The Paris Commune of 1871 is hailed as the first successful seizure of power by the working class. In a remarkable revolutionary movement, the workers of Paris replaced the capitalist state with their own government on 18 March 1871. They held political power until their downfall on 28 May 1871. While in the most direct sense the Paris Commune was simply the local authority which exercised power in Paris for two months in the Spring of 1871, the conditions in which it formed, what it strove to do and the controversial decrees it passed, along with its tortured end, make the Paris Commune one of the most important political events of the time and taught lessons of fundamental importance for future Socialists.
The wider events of 18 March saw the Parisian workers with power "thrust upon them". They saw themselves as fighting not only for immediate aims; the workers strove to reorganise society on an entirely new foundation. They struggled for, as they termed it, a ‘Universal Social Republic' free from exploitation and oppression, from class divisions, from reactionary militarism and from national antagonisms.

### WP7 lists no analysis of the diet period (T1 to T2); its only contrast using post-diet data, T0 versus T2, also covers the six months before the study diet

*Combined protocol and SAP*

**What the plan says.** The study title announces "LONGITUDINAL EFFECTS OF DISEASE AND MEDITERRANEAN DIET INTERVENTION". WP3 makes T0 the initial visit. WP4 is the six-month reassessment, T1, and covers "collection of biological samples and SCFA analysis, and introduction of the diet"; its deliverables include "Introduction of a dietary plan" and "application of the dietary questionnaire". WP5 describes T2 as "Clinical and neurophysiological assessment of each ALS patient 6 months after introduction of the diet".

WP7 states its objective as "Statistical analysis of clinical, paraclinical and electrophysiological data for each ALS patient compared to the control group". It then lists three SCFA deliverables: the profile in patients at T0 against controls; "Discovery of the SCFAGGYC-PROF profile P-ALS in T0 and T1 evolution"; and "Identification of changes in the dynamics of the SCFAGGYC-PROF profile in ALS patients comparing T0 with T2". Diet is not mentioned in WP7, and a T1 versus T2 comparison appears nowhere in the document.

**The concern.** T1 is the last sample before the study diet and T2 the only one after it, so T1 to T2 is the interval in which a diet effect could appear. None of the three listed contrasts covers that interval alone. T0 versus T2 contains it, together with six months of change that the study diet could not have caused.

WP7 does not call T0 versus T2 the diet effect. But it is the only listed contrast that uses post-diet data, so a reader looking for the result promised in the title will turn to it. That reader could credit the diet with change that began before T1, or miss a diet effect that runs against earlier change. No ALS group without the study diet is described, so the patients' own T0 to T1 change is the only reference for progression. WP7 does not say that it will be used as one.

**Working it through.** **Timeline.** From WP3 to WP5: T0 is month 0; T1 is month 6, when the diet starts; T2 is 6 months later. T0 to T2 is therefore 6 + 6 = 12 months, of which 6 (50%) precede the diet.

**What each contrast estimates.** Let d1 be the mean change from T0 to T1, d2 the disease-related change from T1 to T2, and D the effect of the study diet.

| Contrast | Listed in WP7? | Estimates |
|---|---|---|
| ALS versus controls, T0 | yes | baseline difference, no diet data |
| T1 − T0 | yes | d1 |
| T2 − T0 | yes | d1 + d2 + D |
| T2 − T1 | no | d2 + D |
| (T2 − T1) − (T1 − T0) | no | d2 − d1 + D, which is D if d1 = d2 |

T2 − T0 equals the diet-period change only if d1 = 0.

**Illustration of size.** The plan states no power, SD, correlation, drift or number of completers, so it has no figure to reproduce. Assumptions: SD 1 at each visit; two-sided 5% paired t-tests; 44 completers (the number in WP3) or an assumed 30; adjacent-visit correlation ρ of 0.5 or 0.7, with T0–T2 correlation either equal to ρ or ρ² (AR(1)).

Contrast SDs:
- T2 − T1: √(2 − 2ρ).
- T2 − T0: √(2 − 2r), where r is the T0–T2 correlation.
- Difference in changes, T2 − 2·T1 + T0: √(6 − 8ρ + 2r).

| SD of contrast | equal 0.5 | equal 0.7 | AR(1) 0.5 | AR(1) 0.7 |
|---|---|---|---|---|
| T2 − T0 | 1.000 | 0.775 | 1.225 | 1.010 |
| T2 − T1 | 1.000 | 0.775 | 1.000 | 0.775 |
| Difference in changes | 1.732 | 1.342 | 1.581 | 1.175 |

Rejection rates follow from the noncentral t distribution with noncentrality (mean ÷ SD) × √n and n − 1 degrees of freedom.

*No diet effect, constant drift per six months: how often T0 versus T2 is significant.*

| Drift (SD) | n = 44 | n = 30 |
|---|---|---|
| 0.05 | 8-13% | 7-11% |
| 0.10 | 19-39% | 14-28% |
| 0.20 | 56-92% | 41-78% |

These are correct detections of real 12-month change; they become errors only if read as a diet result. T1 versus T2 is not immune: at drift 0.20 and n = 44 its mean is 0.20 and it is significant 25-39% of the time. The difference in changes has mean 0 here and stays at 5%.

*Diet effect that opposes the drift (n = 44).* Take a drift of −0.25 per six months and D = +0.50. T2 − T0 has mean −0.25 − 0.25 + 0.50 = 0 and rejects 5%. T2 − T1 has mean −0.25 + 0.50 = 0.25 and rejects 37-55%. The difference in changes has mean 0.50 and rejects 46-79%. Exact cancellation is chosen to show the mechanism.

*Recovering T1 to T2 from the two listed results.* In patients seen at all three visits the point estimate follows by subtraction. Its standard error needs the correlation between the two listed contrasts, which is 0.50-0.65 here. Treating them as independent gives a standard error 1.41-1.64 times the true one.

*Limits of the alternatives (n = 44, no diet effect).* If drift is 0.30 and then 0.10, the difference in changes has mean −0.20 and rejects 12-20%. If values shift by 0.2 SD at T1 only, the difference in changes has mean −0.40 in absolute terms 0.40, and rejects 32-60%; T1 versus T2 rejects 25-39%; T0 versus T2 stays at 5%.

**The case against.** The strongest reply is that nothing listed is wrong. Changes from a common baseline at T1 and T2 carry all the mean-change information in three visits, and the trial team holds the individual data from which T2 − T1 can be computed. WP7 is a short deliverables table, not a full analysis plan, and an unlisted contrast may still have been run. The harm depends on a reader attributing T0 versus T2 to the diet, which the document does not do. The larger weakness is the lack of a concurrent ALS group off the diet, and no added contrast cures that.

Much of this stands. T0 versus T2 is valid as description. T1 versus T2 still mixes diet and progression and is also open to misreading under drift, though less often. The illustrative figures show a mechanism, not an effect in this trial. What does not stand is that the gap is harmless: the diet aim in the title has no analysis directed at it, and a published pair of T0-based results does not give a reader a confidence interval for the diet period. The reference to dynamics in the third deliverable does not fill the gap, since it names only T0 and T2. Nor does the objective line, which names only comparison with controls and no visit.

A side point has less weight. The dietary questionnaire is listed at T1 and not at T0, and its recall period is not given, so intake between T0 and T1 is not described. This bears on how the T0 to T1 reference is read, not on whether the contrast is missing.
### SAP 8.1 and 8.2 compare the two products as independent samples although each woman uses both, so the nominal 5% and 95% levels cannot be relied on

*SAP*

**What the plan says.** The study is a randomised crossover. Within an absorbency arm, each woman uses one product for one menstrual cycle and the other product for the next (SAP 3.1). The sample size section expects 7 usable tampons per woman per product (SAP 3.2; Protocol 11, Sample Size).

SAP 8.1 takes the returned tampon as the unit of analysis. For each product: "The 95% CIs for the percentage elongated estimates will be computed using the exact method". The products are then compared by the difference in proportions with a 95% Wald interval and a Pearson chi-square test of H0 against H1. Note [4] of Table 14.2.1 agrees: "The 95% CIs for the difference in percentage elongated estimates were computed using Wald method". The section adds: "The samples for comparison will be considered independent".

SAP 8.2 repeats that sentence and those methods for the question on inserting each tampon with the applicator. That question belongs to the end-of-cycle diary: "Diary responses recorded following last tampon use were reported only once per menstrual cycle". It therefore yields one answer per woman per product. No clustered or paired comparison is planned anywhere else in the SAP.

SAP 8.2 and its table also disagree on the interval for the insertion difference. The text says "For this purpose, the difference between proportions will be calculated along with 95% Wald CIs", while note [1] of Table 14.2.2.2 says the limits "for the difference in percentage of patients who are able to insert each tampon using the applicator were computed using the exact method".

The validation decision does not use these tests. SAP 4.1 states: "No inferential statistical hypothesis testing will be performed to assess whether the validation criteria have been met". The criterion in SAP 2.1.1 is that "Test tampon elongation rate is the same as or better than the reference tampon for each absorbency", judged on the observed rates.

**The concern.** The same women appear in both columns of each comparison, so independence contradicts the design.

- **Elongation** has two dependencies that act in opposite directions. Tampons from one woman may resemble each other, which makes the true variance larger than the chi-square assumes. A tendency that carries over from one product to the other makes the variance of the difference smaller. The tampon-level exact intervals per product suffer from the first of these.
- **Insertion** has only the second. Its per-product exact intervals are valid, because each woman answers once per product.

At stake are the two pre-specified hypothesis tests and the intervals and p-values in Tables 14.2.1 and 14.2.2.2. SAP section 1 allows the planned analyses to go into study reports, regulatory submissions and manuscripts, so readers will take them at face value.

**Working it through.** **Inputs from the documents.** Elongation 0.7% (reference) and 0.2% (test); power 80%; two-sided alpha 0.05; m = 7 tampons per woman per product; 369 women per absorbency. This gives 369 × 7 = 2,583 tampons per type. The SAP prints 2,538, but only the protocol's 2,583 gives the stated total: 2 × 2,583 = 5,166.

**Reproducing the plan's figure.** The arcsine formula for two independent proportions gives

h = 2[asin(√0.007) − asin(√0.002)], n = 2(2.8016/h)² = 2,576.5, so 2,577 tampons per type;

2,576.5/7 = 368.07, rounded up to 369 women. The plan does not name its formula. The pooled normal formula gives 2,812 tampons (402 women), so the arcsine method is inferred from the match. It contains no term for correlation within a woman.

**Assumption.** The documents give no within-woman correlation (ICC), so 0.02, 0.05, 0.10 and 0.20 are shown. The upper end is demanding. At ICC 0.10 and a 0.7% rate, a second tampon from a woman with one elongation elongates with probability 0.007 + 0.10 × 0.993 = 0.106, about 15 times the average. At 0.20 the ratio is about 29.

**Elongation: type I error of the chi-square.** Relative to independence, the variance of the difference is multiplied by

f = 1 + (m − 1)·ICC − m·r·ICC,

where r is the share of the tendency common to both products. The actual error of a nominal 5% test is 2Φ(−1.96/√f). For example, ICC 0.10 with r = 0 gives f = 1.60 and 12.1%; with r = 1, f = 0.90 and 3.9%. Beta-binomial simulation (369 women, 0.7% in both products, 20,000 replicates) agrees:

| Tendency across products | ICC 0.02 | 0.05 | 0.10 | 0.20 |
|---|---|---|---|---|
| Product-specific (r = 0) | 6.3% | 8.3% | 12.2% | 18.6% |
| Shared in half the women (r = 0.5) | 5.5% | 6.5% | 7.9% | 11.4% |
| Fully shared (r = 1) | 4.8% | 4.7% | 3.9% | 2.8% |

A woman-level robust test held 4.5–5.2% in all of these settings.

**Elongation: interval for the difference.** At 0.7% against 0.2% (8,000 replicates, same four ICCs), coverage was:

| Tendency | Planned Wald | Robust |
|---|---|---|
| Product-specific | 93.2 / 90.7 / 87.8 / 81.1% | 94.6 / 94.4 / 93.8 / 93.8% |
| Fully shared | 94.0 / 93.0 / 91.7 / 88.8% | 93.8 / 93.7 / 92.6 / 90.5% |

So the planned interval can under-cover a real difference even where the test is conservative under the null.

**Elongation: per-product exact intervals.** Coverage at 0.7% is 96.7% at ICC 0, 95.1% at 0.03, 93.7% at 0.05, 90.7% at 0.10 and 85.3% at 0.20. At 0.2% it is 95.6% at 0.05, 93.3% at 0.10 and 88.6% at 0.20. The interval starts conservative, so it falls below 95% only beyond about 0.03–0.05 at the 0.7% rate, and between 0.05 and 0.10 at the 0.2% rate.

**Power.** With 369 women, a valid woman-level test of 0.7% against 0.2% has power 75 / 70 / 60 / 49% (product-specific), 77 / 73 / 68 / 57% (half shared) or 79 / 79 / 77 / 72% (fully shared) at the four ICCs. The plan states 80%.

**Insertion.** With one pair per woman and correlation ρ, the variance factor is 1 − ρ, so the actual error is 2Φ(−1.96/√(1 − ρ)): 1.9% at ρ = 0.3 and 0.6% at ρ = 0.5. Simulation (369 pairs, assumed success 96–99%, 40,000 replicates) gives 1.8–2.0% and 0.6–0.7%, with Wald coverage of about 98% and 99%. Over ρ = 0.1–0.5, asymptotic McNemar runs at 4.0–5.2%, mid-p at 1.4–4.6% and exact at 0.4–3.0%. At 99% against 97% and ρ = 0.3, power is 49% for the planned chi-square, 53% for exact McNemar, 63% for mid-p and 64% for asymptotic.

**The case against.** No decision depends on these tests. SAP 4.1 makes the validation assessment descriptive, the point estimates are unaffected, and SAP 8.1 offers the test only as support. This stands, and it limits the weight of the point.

Marx and Engels followed the Commune closely and drew many lessons from this first attempt at the construction of a Workers' State. Their conclusions are contained in a pamphlet entitled ‘The Civil War in France' (more recent reprints of which can be studied in the Library).